I recommend getting a passport as soon as possible for your baby if you plan on traveling together as a family. For minors (children under 16), you have to go in person with your partner to apply for your baby’s passport. Their passport will be valid for 5 years.

You can find your nearest passport office here. Some require you to make an appointment, while others have walk-in availability. When you visit the passport office in person, you’ll need to bring:

  • Form DS-11 filled out
  • Proof of U.S. citizenship
  • Photocopy of evidence of U.S. citizenship
  • Proof of parental relationship to your child
  • Identification for the parents
  • Photocopy of identification
  • Parental consent (if one parent is not present)
  • Photo
  • Payment

You can check the most recent processing times on the State Department website here to get an idea of how long it’s going to take to receive your child’s passport in the mail.

Review all of the important details and updates on the State Department website for applying for a passport for minors. Remember that you cannot submit a mail-in or online application for children under 16.

How to Take a Passport Photo for Your Newborn at Home

When I was getting my baby’s first passports (U.S. and Canada), I remember being nervous about the passport office not accepting my newborn’s photos. I had heard from other parents that they are very picky about the photos, and that photos need to fit the specifications perfectly.

That may be the case, but I can tell you that in my experience, taking a photo with my iPhone at home produced a far better photo (and experience for my baby!) than we had getting them down “professionally.” Here’s why…

Getting my baby’s first passport photo taken at a passport photo shop (awkward experience!)

Why you might not want a professional photo taken for your infant

We took my son to a professional passport photographer for his Canadian passport photo when he was just about 4 or 5 weeks old.

My son sat in my lap face out, and the photographer slid a large white piece of paper behind his back (against my chest). It was hilarious but super awkward.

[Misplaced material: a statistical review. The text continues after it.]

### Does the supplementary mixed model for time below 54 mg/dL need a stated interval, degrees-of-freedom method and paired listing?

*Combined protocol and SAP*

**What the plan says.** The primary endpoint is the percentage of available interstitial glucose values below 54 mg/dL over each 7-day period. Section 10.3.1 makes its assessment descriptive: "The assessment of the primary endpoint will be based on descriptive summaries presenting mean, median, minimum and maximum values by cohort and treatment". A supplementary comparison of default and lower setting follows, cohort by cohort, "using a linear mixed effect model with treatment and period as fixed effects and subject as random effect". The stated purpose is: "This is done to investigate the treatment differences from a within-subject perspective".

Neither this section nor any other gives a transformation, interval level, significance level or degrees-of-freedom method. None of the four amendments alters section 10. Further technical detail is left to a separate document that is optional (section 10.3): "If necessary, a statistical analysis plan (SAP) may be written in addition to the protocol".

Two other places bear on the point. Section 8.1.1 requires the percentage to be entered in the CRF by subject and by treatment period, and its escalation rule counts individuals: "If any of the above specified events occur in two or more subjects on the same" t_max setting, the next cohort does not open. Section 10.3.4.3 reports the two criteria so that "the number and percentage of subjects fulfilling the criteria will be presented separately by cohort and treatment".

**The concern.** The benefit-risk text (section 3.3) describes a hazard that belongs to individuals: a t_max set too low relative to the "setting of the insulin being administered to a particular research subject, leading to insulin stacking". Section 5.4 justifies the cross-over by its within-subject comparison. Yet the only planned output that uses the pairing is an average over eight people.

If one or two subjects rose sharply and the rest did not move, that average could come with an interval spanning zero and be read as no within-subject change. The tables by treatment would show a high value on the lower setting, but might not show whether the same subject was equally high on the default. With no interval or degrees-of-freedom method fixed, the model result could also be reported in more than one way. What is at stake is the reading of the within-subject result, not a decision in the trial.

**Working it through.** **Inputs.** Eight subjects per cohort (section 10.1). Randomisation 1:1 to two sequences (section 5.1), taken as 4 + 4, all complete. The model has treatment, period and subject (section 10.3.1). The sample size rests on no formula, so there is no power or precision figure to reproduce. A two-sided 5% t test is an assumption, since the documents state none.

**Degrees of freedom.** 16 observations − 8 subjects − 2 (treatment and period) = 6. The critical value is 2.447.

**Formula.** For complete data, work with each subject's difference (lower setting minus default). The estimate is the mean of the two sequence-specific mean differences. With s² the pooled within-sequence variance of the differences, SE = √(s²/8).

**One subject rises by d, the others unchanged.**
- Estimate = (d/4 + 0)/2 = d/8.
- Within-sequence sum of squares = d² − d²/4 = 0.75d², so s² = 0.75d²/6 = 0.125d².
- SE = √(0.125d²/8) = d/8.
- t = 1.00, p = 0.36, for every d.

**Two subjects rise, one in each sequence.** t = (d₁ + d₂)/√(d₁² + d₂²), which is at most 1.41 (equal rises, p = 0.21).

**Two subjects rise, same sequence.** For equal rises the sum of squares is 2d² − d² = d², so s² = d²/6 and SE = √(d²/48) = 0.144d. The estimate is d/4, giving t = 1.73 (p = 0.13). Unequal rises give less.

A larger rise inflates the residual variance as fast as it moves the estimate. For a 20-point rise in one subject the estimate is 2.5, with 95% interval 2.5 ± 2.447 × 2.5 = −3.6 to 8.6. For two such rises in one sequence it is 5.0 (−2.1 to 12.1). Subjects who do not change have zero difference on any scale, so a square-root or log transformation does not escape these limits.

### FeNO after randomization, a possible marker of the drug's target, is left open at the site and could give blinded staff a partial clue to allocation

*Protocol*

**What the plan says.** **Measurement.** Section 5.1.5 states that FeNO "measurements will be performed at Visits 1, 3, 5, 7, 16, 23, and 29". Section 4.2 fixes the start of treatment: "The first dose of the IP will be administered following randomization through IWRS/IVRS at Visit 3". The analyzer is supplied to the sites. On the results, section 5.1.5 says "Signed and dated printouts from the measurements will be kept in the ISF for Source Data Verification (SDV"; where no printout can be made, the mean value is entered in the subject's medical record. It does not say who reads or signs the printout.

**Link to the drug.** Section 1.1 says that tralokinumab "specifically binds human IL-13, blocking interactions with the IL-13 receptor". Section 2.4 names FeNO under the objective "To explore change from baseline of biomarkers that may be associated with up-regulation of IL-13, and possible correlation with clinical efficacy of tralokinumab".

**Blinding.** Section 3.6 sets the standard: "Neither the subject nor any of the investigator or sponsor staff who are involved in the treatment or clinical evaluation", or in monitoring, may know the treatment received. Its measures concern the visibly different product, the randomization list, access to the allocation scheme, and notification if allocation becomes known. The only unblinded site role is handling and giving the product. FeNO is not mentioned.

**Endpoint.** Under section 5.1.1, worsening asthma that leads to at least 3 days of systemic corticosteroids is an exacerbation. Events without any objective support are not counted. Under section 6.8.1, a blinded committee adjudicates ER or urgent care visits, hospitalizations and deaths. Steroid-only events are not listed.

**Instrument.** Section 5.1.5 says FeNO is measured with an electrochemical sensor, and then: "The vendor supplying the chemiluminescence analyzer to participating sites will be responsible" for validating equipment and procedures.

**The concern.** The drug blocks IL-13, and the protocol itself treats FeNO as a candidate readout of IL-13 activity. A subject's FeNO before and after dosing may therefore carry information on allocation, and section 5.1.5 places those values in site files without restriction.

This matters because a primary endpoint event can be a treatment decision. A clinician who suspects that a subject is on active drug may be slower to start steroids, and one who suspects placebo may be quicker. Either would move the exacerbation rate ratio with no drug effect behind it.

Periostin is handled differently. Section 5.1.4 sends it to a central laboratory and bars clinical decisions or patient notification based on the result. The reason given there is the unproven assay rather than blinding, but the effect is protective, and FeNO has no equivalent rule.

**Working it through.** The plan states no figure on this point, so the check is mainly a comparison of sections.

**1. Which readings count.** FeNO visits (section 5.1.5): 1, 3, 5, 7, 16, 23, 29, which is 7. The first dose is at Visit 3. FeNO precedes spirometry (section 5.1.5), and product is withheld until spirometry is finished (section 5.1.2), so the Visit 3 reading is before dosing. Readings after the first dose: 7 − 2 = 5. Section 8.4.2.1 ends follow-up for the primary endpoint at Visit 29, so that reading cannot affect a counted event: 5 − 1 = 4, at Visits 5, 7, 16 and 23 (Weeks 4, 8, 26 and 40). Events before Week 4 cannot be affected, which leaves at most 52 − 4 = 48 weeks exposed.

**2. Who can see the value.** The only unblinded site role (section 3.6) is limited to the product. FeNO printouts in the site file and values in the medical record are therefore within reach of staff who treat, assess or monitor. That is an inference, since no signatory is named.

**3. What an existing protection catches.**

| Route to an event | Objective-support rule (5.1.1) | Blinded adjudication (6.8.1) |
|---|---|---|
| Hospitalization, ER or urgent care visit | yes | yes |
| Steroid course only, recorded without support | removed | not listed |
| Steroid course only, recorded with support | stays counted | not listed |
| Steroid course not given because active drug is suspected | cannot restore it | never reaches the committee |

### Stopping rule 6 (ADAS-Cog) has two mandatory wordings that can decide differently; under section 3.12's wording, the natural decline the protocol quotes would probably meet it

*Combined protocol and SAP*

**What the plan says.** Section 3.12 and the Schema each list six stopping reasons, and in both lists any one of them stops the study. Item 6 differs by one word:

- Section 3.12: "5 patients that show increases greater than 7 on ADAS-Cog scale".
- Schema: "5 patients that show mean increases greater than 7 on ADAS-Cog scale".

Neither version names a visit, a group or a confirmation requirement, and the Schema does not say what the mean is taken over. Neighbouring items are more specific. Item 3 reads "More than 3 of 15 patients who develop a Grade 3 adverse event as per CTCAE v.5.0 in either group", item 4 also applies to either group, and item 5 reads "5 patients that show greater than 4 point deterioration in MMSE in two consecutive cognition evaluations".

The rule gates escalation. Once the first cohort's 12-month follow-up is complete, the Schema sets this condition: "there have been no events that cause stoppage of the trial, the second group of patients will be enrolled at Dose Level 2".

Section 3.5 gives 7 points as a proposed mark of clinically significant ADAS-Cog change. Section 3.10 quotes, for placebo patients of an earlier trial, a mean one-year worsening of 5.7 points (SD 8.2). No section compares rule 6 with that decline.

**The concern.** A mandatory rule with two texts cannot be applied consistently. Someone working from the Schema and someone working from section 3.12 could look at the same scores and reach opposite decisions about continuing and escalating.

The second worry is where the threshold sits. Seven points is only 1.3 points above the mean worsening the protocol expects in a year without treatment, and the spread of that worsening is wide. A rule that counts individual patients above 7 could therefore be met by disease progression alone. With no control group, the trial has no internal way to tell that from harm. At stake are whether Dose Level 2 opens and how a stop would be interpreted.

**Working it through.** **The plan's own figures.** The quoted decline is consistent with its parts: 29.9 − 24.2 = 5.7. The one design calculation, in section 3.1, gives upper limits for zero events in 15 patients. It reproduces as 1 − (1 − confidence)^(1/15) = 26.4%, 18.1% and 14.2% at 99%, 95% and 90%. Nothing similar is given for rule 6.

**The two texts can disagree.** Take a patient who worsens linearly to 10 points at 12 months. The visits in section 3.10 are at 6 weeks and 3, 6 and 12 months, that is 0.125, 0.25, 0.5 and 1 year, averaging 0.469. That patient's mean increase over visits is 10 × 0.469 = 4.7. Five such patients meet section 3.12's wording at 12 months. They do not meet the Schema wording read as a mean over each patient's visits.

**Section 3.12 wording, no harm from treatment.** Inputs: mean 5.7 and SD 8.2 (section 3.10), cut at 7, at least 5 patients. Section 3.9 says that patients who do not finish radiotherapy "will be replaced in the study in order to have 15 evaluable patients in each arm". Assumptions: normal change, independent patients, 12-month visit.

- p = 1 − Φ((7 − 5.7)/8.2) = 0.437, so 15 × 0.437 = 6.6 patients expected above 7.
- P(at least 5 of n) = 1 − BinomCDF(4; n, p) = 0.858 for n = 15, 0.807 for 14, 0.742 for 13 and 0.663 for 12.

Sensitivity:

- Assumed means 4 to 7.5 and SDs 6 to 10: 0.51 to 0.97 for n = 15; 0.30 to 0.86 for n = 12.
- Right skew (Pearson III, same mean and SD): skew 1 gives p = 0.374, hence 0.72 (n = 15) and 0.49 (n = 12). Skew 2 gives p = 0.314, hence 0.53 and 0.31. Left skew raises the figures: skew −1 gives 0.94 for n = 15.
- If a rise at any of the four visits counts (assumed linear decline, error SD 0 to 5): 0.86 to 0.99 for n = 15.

He was just a little lump so his head was slumped a bit to the side, his eyes were barely open, and the photographer had to photoshop his shirt to make it darker. It was a terrible photo! And not the most pleasant experience.

Once I saw the result, which I’d paid around 20 dollars for (!!), I knew that I could do just as well, if not better, myself at home with my iPhone.

How to Take a Good Infant Passport Photo at Home

For my son’s U.S. passport, I decided to take the picture myself. No, I’m not a professional photographer and I didn’t use a nice camera (just my iPhone).

I laid out a white sheet on the floor, laid my son down on it (wearing a dark color onesie), and took a bunch of photos of him, making sure that there weren’t any dark shadows on the sheet or on his face.

I chose one to use for his passport where his eyes were open, mouth closed, with no shadows, and where he was facing straight-on. I cropped it right on my phone and made sure it was nice and bright.

I printed it out at a local convenience store, and it was accepted by the passport office with no problem whatsoever (actually, my photo was much much better than the one we had professionally done, in my opinion!).

Good luck and happy travels with your baby 🙂


Brittany is a Wayfaring Human who loves to adventure with her husband and son. When she's not having adventures, she's taking pictures of them and writing about them.